So it was that we rode this raging tide of failure into last weekend's A3F All-Star 72-hour challene. Quite an honor to be hand-selected as a Top 10 team among the 120 or so teams that have participated in A3F events over the past three years. No entry fees, more time than previous challenges, big prizes at stake.

For me, anyway, the first 24 hours of the challenge were perhaps the least stressful of all challenges thusfar. Brock and Gabe took up the story/writing reigns this time, so as the challenge started I found myself at home, relaxing, and going to bed early for a nice night's sleep. The screenplay arrived the next morning. The story of an embittered married couple facing off in a bar over sports memorabilia didn't catch me at first, but all made good sense by the end of the first read. "This could be really funny," I thought. In fact, it's funniness, I reasoned, would be limited only by the actor's desire to take the material squarely into over-the-top absuridty. I was excited, and my focus would be purely to get some nice pictures to edit.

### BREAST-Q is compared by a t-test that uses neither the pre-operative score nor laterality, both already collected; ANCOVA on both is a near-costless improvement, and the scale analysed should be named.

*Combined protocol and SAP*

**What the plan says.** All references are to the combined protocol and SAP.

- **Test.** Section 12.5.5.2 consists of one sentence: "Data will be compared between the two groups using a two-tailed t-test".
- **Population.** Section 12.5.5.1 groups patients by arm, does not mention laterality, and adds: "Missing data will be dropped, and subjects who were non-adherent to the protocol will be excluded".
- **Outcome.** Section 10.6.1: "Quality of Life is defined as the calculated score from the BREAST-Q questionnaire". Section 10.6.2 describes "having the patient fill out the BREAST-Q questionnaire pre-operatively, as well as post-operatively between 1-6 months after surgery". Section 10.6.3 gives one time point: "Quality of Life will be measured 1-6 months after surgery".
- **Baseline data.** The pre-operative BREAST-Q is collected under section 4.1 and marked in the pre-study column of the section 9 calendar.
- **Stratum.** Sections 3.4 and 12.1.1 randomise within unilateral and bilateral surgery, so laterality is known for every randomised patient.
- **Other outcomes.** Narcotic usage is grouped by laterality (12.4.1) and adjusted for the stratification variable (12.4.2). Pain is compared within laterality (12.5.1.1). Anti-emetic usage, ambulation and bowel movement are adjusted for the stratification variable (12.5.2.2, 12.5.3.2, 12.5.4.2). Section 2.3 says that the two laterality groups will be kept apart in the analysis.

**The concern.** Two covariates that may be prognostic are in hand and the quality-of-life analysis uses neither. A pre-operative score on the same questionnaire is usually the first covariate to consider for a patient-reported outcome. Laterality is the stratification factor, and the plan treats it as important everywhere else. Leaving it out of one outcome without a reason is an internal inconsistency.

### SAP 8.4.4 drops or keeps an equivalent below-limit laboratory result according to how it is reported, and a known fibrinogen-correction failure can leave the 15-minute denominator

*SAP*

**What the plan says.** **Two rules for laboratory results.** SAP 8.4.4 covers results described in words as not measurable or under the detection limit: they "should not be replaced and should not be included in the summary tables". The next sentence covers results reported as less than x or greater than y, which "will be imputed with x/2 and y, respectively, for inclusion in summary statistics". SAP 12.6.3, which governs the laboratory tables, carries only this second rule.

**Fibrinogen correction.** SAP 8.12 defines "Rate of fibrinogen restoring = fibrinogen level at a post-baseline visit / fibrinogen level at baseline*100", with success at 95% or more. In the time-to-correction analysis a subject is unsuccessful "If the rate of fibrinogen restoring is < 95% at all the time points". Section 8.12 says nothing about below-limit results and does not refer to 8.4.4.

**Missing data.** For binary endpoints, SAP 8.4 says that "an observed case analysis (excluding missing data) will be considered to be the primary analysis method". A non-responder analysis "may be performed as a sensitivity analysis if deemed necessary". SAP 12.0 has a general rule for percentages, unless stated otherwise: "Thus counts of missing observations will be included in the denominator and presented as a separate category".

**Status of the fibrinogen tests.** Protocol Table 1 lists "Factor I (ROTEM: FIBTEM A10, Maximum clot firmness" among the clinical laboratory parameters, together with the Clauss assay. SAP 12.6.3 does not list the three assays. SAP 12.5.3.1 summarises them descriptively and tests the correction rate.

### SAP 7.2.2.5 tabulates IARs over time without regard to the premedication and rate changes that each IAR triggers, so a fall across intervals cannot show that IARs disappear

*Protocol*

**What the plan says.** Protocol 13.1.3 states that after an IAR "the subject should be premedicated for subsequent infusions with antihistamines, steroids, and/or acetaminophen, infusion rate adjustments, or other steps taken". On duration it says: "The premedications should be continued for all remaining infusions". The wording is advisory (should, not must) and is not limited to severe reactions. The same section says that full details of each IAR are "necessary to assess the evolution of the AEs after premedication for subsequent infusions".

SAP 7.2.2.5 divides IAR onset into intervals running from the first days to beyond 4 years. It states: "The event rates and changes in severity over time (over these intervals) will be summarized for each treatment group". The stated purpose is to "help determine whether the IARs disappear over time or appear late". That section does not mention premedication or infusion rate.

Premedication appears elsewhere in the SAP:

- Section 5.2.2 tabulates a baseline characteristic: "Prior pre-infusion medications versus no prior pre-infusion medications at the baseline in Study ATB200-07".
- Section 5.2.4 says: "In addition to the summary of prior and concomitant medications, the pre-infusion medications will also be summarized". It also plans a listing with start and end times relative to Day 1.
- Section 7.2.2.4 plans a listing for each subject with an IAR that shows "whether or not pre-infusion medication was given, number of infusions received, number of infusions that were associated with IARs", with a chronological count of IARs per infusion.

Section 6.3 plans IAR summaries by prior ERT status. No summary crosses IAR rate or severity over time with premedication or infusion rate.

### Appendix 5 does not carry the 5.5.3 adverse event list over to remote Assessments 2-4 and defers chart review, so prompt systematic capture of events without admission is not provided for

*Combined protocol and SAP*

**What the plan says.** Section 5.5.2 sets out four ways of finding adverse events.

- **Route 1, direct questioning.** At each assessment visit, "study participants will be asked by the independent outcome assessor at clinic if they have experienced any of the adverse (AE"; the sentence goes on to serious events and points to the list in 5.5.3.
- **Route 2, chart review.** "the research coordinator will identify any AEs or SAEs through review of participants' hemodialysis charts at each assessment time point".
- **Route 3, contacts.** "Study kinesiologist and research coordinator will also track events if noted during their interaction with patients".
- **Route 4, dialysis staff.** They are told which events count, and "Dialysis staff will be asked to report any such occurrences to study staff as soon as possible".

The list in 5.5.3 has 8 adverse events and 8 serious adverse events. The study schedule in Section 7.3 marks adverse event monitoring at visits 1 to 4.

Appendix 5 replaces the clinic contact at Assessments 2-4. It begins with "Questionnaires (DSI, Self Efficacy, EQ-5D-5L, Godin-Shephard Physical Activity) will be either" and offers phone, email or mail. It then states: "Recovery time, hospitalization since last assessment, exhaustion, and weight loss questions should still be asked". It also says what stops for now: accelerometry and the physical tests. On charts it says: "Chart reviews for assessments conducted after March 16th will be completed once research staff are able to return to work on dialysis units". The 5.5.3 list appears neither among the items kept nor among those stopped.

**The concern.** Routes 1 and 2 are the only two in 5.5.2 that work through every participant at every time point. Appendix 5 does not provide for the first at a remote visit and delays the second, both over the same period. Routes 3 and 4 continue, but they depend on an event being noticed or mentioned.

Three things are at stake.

Sadly, when the high point of the weekend has come and gone before you arrive at the location, you know you're not in for anything good. When we did arrive, we discovered that there was a poker tournament schedule at the bar late in the afternoon, giving us scant hours to shoot the entire six-or-seven page screenplay. We dug in, and a few shortcuts and compromises later, we believed we had the film in the can, just in the nick of time.